The Government of France fully complies with minimum standards for the elimination of trafficking, including making serious and sustained efforts to eliminate severe forms of trafficking with respect to law enforcement, protection of victims, and prevention of trafficking. France does not yet have a law specifically against trafficking, but has several criminal laws against trafficking-related offenses, including laws that allow prosecution in the case of domestic slavery, domestic or sexual exploitation, pressuring someone into prostitution, pimping, and abusing a person's economic and social dependency. The government rigorously investigates and prosecutes cases of trafficking, as seen by the creation of special brigades to combat pimping, the dismantling of trafficking rings, the prosecution of trafficking cases around the country, and the convictions handed down by French courts. The government cooperates with other countries to dismantle trafficking networks. In 2002, France created with Switzerland a joint customs and police center in Geneva to combat cross-border crime. The government protects victims on a case-by-case basis by transferring victims to safe houses, and by granting temporary residence and other social benefits while victims apply for asylum or pursue cases against former employers. In 2001, the government designated an "ad hoc" administrator to protect unaccompanied minors, and the state social services branch for childcare, Aide Sociale a l'Enfance, assists victims under 18 by providing social workers who help these victims get access to social care services, legal representation, and asylum procedures. The government works with countries in Central and Eastern Europe and sub-Saharan Africa on prevention and reintegration programs. France funds European Union programs and other programs through the Ministry of Foreign Affairs to combat trafficking globally. A Parliamentary Commission was created in April 2001 to provide recommendations and proposals to tackle trafficking. This Commission consulted with NGOs. Their recommendations and proposals were published in December 2001. The government has taken action on some of these recommendations, notably through the drafting of a specific penal code to fight trafficking. This bill was introduced in Parliament in January 2002 and is still being considered.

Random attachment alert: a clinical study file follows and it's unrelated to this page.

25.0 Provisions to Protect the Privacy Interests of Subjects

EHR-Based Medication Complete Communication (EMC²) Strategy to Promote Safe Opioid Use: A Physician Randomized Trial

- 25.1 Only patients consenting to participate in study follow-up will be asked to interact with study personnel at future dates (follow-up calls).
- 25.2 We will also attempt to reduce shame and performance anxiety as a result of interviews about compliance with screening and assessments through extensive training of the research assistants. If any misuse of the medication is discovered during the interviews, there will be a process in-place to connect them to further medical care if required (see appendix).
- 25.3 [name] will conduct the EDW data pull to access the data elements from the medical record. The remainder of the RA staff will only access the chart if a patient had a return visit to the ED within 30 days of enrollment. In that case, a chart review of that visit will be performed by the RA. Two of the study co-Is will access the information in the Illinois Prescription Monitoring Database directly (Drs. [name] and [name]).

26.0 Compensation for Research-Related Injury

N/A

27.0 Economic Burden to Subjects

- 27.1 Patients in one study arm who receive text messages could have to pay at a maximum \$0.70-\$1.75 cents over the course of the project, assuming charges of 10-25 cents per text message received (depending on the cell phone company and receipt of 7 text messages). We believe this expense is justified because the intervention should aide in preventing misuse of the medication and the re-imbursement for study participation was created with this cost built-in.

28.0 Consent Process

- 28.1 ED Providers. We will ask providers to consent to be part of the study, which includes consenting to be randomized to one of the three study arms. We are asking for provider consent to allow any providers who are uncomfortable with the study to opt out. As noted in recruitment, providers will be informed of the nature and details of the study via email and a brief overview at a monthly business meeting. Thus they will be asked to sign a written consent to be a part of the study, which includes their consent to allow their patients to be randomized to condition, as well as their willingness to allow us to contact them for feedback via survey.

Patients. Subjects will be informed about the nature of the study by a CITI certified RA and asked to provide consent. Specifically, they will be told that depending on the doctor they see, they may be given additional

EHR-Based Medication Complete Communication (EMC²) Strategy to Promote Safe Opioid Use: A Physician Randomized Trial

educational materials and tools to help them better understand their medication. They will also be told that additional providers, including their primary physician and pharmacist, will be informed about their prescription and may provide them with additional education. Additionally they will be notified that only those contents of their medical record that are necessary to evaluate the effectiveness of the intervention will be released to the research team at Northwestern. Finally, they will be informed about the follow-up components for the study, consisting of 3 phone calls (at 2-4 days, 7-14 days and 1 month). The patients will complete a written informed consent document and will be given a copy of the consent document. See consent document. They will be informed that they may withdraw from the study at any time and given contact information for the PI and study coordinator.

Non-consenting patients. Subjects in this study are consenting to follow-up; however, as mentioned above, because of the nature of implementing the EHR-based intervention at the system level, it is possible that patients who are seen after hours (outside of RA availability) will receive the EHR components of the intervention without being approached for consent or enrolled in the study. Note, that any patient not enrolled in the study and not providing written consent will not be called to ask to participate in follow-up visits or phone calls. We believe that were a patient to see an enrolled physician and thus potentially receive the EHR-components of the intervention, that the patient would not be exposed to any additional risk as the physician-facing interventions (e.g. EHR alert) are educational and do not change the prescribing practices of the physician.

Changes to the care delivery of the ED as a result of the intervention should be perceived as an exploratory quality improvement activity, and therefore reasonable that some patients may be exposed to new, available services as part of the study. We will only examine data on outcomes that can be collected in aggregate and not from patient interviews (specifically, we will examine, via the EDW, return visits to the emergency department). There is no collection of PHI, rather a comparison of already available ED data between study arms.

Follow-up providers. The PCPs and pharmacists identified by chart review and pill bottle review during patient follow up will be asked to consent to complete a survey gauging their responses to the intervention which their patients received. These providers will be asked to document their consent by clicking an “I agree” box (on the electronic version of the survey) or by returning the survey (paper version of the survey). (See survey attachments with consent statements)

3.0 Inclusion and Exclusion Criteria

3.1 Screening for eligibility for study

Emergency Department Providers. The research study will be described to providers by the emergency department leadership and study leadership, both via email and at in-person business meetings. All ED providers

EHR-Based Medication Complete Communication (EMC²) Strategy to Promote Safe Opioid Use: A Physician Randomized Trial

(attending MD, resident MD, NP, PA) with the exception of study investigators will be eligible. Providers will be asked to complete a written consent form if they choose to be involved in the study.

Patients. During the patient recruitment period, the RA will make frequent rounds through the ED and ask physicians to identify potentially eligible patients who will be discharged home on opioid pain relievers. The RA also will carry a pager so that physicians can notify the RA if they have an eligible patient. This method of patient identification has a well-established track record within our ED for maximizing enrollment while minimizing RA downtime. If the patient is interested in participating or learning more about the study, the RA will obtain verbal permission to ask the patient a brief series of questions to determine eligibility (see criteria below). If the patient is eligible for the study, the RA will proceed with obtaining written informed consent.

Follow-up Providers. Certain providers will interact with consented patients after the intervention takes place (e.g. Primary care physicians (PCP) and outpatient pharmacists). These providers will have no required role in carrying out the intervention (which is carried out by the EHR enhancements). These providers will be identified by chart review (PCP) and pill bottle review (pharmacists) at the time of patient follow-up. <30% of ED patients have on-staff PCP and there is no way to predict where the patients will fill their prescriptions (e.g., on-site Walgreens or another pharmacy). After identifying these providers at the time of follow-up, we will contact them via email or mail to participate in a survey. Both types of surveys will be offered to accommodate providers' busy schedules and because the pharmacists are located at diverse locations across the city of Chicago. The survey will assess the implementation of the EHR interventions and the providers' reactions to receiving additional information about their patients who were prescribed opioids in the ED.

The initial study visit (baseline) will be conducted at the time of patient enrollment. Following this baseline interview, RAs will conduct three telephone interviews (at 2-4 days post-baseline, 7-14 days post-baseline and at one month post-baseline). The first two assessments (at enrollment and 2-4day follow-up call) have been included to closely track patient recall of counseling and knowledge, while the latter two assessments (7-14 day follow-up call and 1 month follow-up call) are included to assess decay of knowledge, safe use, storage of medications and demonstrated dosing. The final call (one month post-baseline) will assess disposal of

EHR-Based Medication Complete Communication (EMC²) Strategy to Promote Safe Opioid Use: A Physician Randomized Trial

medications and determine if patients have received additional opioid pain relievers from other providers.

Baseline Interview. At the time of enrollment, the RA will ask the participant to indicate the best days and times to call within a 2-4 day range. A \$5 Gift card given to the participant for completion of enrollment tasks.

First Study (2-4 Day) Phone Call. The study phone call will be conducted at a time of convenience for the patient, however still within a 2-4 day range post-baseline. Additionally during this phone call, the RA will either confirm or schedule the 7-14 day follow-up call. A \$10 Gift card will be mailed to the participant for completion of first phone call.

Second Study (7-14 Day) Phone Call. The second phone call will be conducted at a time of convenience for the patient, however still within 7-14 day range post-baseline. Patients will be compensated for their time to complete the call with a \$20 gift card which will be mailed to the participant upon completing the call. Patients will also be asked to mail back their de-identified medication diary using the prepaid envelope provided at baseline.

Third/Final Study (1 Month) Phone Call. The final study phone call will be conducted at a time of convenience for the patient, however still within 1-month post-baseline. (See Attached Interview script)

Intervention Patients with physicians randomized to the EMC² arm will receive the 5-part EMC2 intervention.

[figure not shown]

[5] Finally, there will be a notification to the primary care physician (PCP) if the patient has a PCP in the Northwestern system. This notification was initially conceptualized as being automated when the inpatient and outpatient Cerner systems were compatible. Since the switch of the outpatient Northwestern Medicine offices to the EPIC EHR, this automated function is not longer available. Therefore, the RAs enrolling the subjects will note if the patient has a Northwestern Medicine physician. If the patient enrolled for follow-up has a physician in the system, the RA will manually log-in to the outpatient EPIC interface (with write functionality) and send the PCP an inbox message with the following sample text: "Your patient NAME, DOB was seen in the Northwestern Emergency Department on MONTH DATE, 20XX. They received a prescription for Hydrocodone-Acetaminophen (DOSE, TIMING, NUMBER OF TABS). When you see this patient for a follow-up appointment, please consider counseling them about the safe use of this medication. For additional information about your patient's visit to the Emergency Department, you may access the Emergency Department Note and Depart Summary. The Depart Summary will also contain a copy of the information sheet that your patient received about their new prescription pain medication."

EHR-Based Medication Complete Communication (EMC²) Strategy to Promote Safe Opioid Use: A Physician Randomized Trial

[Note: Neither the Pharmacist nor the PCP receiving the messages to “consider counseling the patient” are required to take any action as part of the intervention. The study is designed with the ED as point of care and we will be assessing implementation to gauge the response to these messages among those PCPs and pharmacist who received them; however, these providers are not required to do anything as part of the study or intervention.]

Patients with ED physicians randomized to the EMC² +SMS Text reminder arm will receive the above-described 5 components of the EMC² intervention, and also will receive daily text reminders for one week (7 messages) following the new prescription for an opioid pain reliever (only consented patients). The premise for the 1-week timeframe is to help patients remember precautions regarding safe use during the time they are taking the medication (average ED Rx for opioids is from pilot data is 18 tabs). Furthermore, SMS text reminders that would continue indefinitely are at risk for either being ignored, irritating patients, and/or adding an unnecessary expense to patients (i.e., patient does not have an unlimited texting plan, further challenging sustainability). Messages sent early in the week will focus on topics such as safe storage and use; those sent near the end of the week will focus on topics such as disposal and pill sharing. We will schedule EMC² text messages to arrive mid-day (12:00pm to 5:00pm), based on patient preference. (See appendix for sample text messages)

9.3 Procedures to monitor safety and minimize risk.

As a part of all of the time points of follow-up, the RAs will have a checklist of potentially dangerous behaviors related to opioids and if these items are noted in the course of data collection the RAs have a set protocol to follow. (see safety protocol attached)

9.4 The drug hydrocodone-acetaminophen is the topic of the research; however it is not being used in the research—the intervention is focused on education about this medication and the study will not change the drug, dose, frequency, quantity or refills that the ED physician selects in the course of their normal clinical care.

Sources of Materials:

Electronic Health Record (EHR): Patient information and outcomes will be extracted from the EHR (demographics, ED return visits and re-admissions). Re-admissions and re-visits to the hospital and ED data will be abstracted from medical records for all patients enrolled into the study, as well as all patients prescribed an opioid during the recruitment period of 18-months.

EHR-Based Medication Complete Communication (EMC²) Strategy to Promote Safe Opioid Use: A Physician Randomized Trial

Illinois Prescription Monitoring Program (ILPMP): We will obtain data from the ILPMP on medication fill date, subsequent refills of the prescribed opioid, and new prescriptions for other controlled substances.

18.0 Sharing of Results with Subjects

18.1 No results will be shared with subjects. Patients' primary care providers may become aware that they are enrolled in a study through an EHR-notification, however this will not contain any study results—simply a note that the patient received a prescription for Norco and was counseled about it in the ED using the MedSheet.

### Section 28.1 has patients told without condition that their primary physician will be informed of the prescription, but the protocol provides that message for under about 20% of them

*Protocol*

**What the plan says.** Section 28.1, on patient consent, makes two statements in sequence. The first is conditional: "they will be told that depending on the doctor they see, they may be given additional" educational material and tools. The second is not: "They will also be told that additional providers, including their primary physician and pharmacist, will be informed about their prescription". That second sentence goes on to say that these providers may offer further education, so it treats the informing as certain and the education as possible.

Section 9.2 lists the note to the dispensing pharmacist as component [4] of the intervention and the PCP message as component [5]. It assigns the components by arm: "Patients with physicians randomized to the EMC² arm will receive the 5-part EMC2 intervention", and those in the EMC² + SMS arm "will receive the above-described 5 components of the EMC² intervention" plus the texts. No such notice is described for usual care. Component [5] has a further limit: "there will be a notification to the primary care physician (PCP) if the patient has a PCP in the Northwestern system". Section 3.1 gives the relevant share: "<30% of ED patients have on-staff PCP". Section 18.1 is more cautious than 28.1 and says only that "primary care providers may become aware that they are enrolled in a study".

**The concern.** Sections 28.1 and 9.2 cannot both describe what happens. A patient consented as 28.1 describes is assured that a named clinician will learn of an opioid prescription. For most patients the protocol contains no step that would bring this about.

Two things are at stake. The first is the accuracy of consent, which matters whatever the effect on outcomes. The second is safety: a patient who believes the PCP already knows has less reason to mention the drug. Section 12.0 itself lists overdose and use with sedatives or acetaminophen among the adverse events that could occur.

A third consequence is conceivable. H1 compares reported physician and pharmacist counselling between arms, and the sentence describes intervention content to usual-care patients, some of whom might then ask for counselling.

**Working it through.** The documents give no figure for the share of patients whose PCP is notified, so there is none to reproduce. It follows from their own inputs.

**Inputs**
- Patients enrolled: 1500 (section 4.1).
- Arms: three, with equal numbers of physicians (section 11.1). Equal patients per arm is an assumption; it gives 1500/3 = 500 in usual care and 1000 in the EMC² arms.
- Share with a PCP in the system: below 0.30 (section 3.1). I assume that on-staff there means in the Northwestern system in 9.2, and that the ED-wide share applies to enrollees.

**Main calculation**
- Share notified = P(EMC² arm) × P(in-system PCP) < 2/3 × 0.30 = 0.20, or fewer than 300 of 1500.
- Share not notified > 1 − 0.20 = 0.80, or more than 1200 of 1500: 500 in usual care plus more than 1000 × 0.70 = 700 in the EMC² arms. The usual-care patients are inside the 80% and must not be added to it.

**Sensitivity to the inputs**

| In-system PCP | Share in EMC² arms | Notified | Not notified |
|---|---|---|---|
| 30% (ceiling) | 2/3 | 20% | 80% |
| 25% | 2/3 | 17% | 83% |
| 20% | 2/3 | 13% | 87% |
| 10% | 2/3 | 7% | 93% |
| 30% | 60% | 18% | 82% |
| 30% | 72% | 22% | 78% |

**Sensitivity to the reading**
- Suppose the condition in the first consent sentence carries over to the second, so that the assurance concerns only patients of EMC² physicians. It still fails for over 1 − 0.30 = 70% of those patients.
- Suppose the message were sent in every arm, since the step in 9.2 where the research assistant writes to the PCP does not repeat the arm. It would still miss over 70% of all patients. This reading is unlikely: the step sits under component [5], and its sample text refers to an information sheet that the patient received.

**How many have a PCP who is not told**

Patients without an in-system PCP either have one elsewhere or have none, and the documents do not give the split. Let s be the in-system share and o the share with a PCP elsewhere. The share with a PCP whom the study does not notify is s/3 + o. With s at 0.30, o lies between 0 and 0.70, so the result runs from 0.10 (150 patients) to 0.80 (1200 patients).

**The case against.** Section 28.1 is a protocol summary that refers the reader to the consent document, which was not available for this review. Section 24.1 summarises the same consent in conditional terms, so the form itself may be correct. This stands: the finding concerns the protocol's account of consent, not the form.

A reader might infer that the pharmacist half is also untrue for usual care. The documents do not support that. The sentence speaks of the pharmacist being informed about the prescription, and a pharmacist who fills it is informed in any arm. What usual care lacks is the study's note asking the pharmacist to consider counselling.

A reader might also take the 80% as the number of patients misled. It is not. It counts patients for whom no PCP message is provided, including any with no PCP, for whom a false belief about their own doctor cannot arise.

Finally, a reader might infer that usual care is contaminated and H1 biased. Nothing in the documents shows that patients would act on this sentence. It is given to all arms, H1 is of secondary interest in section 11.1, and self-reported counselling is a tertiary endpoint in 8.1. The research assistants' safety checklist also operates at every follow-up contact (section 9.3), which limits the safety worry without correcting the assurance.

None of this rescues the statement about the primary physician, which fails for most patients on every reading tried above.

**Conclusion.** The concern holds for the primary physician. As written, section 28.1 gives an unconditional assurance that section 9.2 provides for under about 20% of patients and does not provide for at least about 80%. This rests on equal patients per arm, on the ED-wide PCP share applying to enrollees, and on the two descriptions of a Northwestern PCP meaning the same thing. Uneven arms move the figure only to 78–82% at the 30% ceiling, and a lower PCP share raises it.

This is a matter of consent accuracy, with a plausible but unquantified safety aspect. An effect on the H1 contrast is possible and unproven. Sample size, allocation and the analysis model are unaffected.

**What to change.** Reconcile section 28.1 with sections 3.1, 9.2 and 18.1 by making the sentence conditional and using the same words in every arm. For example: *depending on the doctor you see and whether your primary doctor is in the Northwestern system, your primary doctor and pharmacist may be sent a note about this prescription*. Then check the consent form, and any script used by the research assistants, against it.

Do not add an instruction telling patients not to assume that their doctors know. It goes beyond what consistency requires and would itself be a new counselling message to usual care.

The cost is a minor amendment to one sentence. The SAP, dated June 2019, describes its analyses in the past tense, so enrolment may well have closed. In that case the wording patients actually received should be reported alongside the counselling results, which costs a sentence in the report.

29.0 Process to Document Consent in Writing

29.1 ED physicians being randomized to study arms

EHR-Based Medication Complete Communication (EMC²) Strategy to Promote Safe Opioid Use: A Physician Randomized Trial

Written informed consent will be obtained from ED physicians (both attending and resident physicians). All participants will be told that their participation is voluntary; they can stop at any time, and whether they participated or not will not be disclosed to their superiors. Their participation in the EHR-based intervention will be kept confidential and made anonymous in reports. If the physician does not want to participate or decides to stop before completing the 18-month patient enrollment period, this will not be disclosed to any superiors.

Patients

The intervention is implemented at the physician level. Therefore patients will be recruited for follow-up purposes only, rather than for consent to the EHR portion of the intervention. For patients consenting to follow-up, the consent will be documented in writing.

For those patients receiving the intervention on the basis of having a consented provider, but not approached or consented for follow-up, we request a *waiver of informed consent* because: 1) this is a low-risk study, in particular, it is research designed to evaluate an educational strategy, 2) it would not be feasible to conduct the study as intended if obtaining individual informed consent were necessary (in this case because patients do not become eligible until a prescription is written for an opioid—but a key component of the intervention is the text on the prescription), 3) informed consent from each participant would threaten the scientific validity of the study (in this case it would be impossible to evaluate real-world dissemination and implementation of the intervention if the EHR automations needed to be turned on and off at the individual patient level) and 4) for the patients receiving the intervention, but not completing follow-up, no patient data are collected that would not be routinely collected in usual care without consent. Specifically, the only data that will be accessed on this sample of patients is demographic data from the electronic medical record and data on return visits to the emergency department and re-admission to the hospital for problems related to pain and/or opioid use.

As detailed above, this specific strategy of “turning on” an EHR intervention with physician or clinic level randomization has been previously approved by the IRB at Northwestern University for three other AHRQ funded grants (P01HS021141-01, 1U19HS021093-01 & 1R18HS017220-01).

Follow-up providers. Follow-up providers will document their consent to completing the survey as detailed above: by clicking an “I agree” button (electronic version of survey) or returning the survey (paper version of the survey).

Gabon is primarily a destination country for children trafficked from other West African countries such as Benin, Togo, and Nigeria, for domestic servitude and work in the informal commercial sector. Many children are transported to the Gabonese coast by sea, only to endure long work hours, physical abuse, insufficient food, no wages, and no access to education. A significant number of these children are also sexually abused by their employers.
The Government of Gabon does not yet fully comply with minimum standards for the elimination of trafficking; however, it is making significant efforts to do so. Gabon does not have specific laws to address trafficking in persons, but draft legislation was proposed in August 2001. Other laws that can be used to prosecute trafficking, such as child abuse, are inadequate to punish traffickers. Anecdotal evidence suggests that some officials at all levels of government may employ trafficked foreign children as domestic labor, and that police and immigration officials may facilitate child trafficking. And while official government policy disapproves of trafficking, employment of trafficked children, and facilitation of trafficking in children, no government official has been formally accused of or prosecuted for trafficking or related crimes. Over the past year, the government has initiated a program to provide protection to victims. . Gabon signed an agreement with the European Union, and provided the facility for the establishment of a center to provide assistance to trafficking victims. The Center was inaugurated in March 2002 and provides shelter, as well as legal, medical and psychological assistance to victims. Government officials sometimes bring children to centers for trafficking victims, and also rely on the victims' embassies for assistance. Victims are generally not punished by being detained, jailed, fined or deported. Regarding prevention, the government provided free billboard space in major cities last year for a United Nations' information campaign on child trafficking. Gabon participates in regional conferences on the subject, and recently hosted the Second Sub-Regional Consultations on Cross-Border Child Trafficking in Libreville in March 2002. Gabon is one of the West and Central African countries participating in an international program to reduce trafficking in children.
Georgia is a source and transit country for women trafficked primarily to Turkey and Greece for purposes of sexual exploitation and domestic servitude.